Influence of fuel properties, hydrogen, and reformate additions on diesel-biogas dual-fueled engine

Hendry S. Tira, Athanasios Tsolakis*, Dale Turner, Jose Herreros, Karl Dearn, Kampanart Theinnoi, Miroslaw Wyszynski

*Corresponding author for this work

Research output: Contribution to journalArticlepeer-review

10 Citations (Scopus)
24 Downloads (Pure)


Biomethane and biogas produced from waste (i.e., from an anaerobic digester) have shown themselves to be promising fuels for internal combustion engines. They can improve fuel security and contribute in reducing emissions, including CO2, when used as a supplement to diesel fuel in dual-fueled diesel engines. In this work the influence of diesel fuel properties, H2 and reformate (H2 and CO) additions on the performance of diesel-biogas dual-fueled engines are studied. Biogas, with a composition of 60% CH4 and 40% CO2 by volume, was introduced to the engine intake manifold; reducing the utilization of the in-cylinder injected diesel fuel. Under diesel-biogas fueling, engine out NOX, PM and smoke emissions were reduced. However, the combustion patterns were altered, and under high biogas concentrations (those that were greater than 60% reduction of the diesel fuel) combustion stability became an issue, leading to increased CO and HC emissions. The influence of the in-cylinder injected diesel fuels, on dual-fueled engine operation, were studied by blending low sulfur diesel with 30% by volume synthetic Gas to Liquid (GTL) diesel (named GD30) and pure GTL. Increasing GTL concentration in the diesel fuel blend enhanced combustion stability, fuel economy and improved the emissions of HC, NOX and PM in diesel-biogas fueled engines. Hydrogen or reformate (H2 and CO) addition to a diesel-biogas fueled engine improved engine emissions.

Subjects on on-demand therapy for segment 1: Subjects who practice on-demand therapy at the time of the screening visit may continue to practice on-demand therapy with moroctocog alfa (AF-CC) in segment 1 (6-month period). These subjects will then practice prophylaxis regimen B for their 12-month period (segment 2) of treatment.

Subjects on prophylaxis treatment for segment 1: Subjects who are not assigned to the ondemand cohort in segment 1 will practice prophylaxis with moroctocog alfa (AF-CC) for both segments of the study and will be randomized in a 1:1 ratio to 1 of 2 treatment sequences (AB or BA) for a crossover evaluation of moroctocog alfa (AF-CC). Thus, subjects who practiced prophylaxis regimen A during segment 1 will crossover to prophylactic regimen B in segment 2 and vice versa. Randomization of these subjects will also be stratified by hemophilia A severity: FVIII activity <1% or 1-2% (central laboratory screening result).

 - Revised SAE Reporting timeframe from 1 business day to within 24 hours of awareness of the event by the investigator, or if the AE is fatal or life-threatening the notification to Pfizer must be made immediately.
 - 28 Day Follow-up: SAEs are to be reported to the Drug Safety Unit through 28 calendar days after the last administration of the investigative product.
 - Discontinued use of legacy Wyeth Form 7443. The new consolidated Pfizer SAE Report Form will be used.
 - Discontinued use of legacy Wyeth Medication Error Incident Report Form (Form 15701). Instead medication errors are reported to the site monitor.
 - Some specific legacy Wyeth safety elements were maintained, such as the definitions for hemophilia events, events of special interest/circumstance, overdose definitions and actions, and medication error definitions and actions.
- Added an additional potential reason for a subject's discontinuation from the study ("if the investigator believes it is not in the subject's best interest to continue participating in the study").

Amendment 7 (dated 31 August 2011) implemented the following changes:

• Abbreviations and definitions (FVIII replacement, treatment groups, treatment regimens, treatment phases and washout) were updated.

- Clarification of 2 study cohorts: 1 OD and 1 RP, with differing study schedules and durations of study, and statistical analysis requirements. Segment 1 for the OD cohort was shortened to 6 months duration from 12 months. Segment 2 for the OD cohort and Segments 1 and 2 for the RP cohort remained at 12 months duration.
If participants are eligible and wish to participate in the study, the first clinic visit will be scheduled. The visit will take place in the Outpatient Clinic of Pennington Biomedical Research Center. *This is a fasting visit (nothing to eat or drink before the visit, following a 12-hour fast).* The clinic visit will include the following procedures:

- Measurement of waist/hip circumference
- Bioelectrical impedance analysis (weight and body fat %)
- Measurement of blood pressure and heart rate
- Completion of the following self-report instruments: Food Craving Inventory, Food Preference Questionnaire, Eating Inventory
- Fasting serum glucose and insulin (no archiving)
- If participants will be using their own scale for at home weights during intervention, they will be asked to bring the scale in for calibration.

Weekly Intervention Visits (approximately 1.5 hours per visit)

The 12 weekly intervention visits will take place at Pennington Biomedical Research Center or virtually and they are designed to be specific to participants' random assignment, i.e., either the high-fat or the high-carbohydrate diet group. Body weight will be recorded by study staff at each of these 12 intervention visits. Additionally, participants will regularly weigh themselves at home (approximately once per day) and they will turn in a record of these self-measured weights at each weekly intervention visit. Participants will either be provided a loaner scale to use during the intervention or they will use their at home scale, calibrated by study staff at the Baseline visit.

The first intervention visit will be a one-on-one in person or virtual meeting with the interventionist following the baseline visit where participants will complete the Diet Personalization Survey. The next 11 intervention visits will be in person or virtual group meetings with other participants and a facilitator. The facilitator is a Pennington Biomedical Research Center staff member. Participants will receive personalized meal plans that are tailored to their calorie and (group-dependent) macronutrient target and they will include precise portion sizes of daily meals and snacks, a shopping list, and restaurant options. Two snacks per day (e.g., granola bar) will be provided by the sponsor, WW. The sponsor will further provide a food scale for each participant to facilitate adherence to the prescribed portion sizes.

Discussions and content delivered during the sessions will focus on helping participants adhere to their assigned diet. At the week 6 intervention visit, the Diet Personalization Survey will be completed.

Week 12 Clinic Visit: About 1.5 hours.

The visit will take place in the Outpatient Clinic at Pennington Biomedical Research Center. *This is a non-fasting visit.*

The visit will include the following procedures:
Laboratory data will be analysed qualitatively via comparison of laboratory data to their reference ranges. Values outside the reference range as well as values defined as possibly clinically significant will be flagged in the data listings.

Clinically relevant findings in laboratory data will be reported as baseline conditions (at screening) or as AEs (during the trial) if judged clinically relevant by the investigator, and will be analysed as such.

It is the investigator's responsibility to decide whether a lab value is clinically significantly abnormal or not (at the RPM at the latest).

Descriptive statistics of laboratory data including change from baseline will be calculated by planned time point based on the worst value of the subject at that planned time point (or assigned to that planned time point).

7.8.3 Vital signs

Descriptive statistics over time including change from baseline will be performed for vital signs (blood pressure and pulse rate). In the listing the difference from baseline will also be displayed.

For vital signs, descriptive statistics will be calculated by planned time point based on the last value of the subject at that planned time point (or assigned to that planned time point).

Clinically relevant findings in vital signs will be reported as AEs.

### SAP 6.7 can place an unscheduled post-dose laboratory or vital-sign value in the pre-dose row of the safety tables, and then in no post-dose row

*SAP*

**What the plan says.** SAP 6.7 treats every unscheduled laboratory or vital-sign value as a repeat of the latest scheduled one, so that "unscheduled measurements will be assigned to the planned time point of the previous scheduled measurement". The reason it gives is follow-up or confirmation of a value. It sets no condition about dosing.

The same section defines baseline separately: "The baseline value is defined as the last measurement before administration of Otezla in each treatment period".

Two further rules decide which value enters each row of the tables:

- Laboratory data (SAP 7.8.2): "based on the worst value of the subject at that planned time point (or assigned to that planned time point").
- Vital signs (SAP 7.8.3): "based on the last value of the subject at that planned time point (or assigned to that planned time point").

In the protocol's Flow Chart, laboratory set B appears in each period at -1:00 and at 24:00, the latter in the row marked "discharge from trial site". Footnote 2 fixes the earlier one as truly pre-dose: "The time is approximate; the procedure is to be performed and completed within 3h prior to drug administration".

Original languageEnglish
Article numberA4014003
JournalJournal of Energy Engineering
Issue number3
Early online date17 Jan 2014
Publication statusPublished - 1 Sept 2014


  • Biogas
  • Combustion stability
  • Dual fuel
  • Emissions
  • Gaseous fuel
  • Hydrogen
  • Reformate

ASJC Scopus subject areas

  • Energy Engineering and Power Technology
  • Nuclear Energy and Engineering
  • Renewable Energy, Sustainability and the Environment
  • Waste Management and Disposal
  • Civil and Structural Engineering


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